Chris Maragos was asked this week whether Eagles coaches have approached him at all to discuss the Seahawks’ defensive scheme.
“Not really. Just because it’s not like it’s complicated,” said Maragos, a safety/special teamer who spent the previous three seasons in Seattle. “You guys can watch the film and see what they do. It’s Cover 3, it’s Cover 1, single-high safeties, different things like that, so it’s not like they’re doing all this exotic stuff. I don’t think they need my help.”
His response shed light on one of the more fascinating story lines heading into Sunday: How will the Seahawks’ defense deal with the Eagles’ tempo? Read more »
As LeSean McCoy made his way from the locker room to his post-game press conference at AT&T Stadium last week, a defensive assistant congratulated him on his 159-yard effort against the Dallas Cowboys.
“Them boys up front,” McCoy shouted back. “They were blowing [stuff] up.”
McCoy and others noted that the offensive performance reminded them of 2013. Last season, the Eagles relied on a dominant run game, play-action and a downfield passing attack for the most successful offensive season in franchise history. But those second two things don’t work unless the first one gets on track. And that was the story offensively from the Eagles’ 33-10 win.
The offensive line opened up holes, McCoy made guys miss, Mark Sanchez took care of the ball, and the Eagles had themselves a happy Thanksgiving. Read more »
Tim Heltman/USA Today
ARLINGTON, Texas — Bennie Logan insists he wasn’t trying to create a stir.
The Eagles’ nose tackle was asked during the week about the Cowboys’ offensive line, and he made it quite clear that he wasn’t impressed. His comments seemed somewhat out of character, but Logan’s fellow defensive linemen Fletcher Cox and Cedric Thornton backed him up. They felt like they were a good group that has been flying the under the radar, and they were not going to be intimidated by the one of the league’s best rushing attacks.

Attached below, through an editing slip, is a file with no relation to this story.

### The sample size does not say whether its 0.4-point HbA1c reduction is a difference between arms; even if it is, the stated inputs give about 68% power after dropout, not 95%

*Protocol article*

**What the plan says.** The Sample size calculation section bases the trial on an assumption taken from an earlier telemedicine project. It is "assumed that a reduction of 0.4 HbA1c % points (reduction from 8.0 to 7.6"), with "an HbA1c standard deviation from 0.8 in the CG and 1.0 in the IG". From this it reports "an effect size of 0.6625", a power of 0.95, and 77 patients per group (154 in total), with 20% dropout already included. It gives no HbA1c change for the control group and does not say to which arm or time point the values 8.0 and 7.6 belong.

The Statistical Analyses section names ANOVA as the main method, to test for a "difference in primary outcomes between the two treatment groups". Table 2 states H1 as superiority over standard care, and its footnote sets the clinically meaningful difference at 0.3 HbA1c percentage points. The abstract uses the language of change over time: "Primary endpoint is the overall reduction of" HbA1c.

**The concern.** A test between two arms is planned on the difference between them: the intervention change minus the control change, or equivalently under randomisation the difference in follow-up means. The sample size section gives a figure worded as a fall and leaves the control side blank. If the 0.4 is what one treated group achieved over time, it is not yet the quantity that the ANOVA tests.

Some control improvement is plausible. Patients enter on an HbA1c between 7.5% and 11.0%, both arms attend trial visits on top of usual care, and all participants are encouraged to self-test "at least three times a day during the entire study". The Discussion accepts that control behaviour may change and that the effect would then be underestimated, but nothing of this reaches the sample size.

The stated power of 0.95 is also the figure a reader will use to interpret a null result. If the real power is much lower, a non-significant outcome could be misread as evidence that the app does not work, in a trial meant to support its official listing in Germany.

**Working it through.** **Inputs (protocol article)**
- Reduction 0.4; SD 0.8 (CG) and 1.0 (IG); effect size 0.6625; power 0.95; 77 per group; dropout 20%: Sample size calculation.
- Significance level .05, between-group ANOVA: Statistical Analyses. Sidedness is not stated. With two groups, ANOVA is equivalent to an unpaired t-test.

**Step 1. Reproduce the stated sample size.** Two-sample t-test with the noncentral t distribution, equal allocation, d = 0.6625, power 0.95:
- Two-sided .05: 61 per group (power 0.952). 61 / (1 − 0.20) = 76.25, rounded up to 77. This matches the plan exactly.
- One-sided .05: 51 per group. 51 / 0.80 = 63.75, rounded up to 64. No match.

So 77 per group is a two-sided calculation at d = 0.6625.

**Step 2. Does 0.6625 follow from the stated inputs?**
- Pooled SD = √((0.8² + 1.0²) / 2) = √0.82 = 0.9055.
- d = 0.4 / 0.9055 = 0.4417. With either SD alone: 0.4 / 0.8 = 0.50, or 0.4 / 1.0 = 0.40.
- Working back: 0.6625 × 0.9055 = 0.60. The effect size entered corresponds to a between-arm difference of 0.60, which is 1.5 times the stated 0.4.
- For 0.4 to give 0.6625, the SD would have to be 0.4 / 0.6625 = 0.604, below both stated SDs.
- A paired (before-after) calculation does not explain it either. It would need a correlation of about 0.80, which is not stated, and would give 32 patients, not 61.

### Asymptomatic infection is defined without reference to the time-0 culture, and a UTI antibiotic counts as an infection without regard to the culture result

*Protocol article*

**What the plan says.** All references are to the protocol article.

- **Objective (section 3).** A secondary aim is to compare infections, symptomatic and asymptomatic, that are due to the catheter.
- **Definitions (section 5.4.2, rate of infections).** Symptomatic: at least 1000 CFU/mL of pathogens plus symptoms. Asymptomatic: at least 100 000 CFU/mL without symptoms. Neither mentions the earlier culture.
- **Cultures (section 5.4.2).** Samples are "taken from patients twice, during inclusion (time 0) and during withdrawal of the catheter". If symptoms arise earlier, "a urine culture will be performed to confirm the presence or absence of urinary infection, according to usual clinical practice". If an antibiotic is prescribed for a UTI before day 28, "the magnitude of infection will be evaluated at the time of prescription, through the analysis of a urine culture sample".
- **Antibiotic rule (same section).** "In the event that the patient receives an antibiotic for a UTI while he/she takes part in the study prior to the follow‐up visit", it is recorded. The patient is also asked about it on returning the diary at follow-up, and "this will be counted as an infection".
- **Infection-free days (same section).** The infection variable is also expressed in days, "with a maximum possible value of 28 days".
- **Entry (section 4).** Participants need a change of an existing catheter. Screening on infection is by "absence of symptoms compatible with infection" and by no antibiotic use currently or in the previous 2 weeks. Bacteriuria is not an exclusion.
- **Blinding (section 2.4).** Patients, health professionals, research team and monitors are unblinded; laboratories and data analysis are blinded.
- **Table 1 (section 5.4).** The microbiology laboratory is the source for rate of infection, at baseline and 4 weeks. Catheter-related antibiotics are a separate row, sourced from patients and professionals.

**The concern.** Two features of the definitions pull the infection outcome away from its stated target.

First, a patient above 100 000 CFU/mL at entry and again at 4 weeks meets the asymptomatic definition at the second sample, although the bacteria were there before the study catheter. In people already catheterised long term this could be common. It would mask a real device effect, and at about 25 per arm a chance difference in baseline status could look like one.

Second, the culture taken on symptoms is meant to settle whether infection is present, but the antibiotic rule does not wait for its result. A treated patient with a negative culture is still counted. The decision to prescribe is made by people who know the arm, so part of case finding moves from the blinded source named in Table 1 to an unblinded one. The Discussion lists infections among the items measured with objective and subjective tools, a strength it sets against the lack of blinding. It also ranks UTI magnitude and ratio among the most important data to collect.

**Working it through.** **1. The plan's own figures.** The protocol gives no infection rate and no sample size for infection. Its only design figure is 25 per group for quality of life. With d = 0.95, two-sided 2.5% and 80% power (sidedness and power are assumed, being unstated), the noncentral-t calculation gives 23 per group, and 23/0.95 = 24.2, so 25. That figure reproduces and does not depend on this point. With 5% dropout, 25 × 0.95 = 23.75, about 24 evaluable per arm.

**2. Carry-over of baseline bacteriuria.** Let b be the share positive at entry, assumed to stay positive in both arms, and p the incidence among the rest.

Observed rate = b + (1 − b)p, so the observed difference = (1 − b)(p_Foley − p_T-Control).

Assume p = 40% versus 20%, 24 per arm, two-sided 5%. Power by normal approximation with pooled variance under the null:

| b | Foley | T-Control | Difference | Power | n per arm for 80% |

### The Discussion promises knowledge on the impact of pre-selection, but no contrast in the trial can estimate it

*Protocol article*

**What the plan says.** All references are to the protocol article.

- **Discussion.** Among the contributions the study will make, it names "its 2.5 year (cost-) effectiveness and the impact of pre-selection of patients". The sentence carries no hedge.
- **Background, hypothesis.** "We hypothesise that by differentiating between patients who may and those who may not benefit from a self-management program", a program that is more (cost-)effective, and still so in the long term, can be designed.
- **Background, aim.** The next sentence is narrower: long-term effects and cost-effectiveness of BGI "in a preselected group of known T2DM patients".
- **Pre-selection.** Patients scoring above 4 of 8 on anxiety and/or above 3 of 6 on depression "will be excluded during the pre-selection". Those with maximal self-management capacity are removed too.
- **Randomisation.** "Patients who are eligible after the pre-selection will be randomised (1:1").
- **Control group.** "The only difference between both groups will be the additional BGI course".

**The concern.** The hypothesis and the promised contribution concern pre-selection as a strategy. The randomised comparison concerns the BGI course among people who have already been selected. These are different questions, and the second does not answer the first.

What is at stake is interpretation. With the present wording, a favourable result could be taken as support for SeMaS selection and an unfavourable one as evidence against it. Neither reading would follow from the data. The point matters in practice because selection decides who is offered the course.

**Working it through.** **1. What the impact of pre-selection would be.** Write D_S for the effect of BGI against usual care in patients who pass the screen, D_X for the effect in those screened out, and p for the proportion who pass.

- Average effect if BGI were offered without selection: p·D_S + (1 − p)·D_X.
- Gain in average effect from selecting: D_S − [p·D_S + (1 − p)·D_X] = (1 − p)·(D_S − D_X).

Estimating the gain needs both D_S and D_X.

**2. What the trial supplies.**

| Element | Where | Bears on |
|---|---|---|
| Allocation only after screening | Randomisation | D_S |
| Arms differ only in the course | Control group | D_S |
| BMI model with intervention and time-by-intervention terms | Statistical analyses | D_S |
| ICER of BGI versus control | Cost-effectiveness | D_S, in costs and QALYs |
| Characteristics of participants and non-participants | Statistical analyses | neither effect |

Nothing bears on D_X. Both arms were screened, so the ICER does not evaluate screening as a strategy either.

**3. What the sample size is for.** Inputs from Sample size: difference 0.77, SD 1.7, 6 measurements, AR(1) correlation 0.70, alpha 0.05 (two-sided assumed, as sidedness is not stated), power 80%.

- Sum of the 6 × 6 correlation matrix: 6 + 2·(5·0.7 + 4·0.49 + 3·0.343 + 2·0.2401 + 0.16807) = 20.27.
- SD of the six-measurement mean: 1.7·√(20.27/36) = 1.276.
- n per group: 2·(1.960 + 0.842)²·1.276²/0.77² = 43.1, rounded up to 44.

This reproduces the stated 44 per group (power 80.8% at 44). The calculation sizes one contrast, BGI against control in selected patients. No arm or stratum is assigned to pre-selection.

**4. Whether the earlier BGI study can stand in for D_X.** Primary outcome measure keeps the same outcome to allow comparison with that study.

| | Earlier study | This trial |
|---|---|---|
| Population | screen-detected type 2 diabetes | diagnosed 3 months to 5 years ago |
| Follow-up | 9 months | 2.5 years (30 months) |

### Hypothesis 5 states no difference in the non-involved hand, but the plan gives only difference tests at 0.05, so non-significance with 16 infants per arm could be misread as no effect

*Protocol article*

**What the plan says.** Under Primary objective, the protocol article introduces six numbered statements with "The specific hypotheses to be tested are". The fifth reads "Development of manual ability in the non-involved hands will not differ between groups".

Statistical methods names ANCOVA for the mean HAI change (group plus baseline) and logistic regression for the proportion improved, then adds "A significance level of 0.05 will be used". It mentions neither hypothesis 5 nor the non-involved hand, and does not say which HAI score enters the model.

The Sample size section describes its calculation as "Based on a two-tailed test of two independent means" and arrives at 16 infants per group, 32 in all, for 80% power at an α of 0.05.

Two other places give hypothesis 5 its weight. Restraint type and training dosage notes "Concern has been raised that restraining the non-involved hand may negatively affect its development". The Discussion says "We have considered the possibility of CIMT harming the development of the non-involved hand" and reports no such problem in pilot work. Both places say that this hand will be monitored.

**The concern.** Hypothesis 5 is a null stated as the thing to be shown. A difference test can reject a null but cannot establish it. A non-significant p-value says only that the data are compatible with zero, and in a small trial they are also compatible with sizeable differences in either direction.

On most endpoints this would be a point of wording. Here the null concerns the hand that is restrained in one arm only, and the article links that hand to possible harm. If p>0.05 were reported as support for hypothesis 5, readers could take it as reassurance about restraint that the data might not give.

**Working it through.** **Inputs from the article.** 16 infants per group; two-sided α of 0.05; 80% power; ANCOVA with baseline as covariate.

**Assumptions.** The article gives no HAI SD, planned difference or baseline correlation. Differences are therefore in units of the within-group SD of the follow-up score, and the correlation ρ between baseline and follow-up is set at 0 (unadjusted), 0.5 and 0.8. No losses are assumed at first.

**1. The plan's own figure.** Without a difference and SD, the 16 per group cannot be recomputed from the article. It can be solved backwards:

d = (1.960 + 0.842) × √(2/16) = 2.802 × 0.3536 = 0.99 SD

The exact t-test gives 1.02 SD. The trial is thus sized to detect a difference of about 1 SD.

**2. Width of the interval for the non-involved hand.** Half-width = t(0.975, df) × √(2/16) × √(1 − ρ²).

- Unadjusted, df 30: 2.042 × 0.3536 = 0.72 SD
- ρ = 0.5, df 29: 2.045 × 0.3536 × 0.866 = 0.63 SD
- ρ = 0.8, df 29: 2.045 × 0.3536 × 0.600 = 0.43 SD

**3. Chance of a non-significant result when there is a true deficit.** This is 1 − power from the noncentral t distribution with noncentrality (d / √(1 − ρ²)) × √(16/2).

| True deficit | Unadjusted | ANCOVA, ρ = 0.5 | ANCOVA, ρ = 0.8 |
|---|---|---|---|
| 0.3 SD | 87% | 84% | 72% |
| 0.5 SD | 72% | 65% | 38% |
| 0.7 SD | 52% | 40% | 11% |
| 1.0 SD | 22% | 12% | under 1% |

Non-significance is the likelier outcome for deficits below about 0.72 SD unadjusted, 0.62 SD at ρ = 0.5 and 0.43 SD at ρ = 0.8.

“People had their own opinions about teams and things like that,” Logan said after the Eagles’ 33-10 win. “I’m a nobody. I’m a nobody. We’ve got a lot of nobodies up front. People don’t give us the credit and things like that. We just play football. We have fun when we do it. It wasn’t any big talk or anything, no big pressure or anything like that. We just wanted to go out there and have fun and just play our style of defense.”
The Eagles’ defensive line showed up in a big way, limiting DeMarco Murray to 73 yards and 3.7 YPC. Both numbers were season lows. This was just the second time in 12 games Murray failed to gain at least 100 yards. Read more »
Photo Credit: Derik Hamilton – USA Today
Here’s a player-by-player review of what we saw from the Eagles’ offense after having re-watched Sunday’s game against the Titans.
Mark Sanchez – There was some good and some bad with Sanchez. He completed 30 of 43 passes for 307 yards, one touchdown and two interceptions.
Sanchez has generally gotten the ball out quickly and done a good job of climbing the pocket when he feels edge pressure. He takes fewer shots downfield than Nick Foles. Per Pro Football Focus, 12.9 percent of Sanchez’s attempts have traveled 20+ yards downfield (15th). With Foles, the number was 18.9 percent (second). Twenty-four of Sanchez’s 30 completions Sunday were within 10 yards of the line of scrimmage. Read more »
Photo Credit: Eric Hartline – USA Today